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Differential Equations or not That is the Question

  1. Jul 13, 2010 #1
    Next year I'll be entering my first year in college, and I'm not sure if I should skip Calculus 1 and Calculus 2.

    I have both credits from my AP scores, I'm much more confident in my Calc 1 skills than Calc 2, because I don't really remember anything from series and sequences really... I'm surprised I even got credit.

    Anyway: I'm not sure what Differential Equations entails... so I'm not sure if I should skip it or not. Diff EQs are the only math class that I have to take if I skip Calc 1 and 2, and it'd be nice to get it over with first semester :P

    Thanks in advance!
     
  2. jcsd
  3. Jul 13, 2010 #2
    Do you have the syllabus for your diff eq. class?
     
  4. Jul 13, 2010 #3
    Well first of all... What do you plan on doing as a career? Or even more general: what do you plan on majoring in?
     
  5. Jul 14, 2010 #4
    I want to do Chemical and Materials Engineering


    edit:

    Syllabus:
    "First-order differential equations, second-order linear equations, eigenvalues and eigenvectors of matrices, systems of first-order equations, stability and qualitative properties of nonlinear autonomous systems in the plane, Fourier series, separation of variables for partial differential equations. "

    I have NO CLUE what this means pretty much.
     
    Last edited: Jul 14, 2010
  6. Jul 14, 2010 #5
    I think you should be fine as long as you remember most of the stuff from your AP calc course, but don't be surprised if you need to review something from your calculus class.

    Also, be prepared to review sequence and series if you don't remember it. That's very important if you need to study Fourier series.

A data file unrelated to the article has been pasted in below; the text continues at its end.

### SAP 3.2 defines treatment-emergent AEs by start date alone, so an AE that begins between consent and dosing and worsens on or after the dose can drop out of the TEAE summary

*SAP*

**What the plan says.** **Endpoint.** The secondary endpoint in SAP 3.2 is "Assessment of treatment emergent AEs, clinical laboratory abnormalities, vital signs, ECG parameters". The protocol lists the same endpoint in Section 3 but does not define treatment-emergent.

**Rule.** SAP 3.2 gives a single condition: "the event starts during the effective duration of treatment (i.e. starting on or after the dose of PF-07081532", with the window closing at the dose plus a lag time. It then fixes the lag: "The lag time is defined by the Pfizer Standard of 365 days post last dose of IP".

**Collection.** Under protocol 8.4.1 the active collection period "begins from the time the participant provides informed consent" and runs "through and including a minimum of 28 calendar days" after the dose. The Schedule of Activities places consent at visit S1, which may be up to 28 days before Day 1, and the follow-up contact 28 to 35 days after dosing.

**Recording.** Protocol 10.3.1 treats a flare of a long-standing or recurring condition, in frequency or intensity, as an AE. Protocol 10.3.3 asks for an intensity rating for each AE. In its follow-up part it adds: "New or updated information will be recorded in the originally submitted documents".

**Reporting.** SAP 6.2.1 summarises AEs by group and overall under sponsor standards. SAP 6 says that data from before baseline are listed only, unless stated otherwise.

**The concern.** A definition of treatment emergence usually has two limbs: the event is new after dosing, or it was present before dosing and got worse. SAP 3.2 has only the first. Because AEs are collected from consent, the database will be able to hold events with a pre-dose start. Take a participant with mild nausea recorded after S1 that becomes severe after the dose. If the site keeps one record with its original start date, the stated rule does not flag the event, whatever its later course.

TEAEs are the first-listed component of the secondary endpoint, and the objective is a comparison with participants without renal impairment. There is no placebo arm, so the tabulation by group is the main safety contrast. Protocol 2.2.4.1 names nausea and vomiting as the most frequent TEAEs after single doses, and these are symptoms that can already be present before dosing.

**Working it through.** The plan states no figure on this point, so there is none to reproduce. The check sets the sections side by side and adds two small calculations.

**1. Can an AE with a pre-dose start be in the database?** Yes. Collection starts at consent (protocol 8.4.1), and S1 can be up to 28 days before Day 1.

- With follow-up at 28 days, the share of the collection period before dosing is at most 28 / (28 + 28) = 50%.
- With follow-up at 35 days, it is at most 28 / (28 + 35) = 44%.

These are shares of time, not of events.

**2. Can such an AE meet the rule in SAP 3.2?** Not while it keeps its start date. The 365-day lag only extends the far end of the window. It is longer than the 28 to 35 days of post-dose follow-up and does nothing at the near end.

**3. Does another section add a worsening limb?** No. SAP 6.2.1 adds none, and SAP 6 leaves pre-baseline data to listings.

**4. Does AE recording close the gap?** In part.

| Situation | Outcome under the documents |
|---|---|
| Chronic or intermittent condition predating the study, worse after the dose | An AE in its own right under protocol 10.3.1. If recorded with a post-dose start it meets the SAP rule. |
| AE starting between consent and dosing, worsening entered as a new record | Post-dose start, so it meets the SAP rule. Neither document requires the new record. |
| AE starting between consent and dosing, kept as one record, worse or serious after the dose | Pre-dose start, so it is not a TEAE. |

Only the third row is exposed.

Buy a cheap calculus textbook from a used book store, and review some materials you don't remember.
     
  7. Jul 14, 2010 #6
    Your school doesn't require Calculus III/Multivariable Calculus/Vector Calculus? That's often how the sequence goes especially for engineers: Cal I -> Cal II -> Cal III -> Diff. Eq.
     
  8. Jul 14, 2010 #7
    Nope :(
    It skips Calc 3, and we're done with math after Diff. Eqs :P
     
  9. Jul 14, 2010 #8
    That seems really strange that multivariable calculus isn't required for engineers. But in that case, I think you should be fine in Diff Eq, although a basic understanding of linear algebra would help (but isn't necessary), especially given the course description below.
     
  10. Jul 14, 2010 #9
    that sounds like the syllabus for the chem majors at my school, but for an engineer I would'nt skip multivariable I would do diffy q and calc 3 and linear algebra too
     
  11. Jul 14, 2010 #10
    That's not an option unfortunately, my curriculum says I only need to take Calc 1, Calc 2, and Diff EQs

    It just comes down to this: how much of Diff EQs relies on the Calc 2 material?
     
  12. Jul 15, 2010 #11
    A class in D.E.'s will rely heavily on calc 2 (and calc 1 for that matter). If I were you I'd take calc 2 at the university before jumping into D.E.s -- especially if you've never played around with even O.D.E.s before.. Just my two cents.
     
  13. Jul 15, 2010 #12
    Don't skip calc 2. Series are used extensively when you get to Fourier.
     
  14. Jul 16, 2010 #13
    I am doubtful that a Diff Eq course will be that heavy in Fourier anyways. We touched a bit on it in my linear algebra course, but it was bare minimal. Maybe after taking analysis, fourier would be more sequence heavy. When I went into college environment (my senior year of high school) , I retook all of single vari calculus (after scoring a 4,5 on BC, AB respectively), and I am really happy I did. I think the AP test doesn't really do a good job of preparing kids for upper level math. E.g. AP BC does not test on trig substitution integrals, but these appear heavily in Calc 3. As a chemical engineer, I would recommend not jumping straight into diff eq. The courses that require diff eq appear later in your college career, so it would be better if it was fresher in your memory. I think you would be better off starting in a multivariable course, which is what I did my first semester freshmen year, since these topics appear sooner in the cheme curriculum...
     
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